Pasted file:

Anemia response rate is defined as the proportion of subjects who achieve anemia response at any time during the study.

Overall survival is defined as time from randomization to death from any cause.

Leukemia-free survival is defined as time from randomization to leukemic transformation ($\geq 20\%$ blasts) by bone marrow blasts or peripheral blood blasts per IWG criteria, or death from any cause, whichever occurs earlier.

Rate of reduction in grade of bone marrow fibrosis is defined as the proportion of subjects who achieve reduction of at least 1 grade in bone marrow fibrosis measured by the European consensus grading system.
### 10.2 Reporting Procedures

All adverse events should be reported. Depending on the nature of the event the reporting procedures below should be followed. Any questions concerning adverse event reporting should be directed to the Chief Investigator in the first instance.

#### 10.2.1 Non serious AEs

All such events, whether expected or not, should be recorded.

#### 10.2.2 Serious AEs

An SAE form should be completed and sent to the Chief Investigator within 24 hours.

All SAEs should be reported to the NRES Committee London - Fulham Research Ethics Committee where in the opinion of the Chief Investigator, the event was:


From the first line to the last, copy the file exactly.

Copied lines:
Anemia response rate is defined as the proportion of subjects who achieve anemia response at any time during the study.

Overall survival is defined as time from randomization to death from any cause.

Leukemia-free survival is defined as time from randomization to leukemic transformation ($\geq 20\%$ blasts) by bone marrow blasts or peripheral blood blasts per IWG criteria, or death from any cause, whichever occurs earlier.

Rate of reduction in grade of bone marrow fibrosis is defined as the proportion of subjects who achieve reduction of at least 1 grade in bone marrow fibrosis measured by the European consensus grading system.
### 10.2 Reporting Procedures

All adverse events should be reported. Depending on the nature of the event the reporting procedures below should be followed. Any questions concerning adverse event reporting should be directed to the Chief Investigator in the first instance.

#### 10.2.1 Non serious AEs

All such events, whether expected or not, should be recorded.

#### 10.2.2 Serious AEs

An SAE form should be completed and sent to the Chief Investigator within 24 hours.

All SAEs should be reported to the NRES Committee London - Fulham Research Ethics Committee where in the opinion of the Chief Investigator, the event was: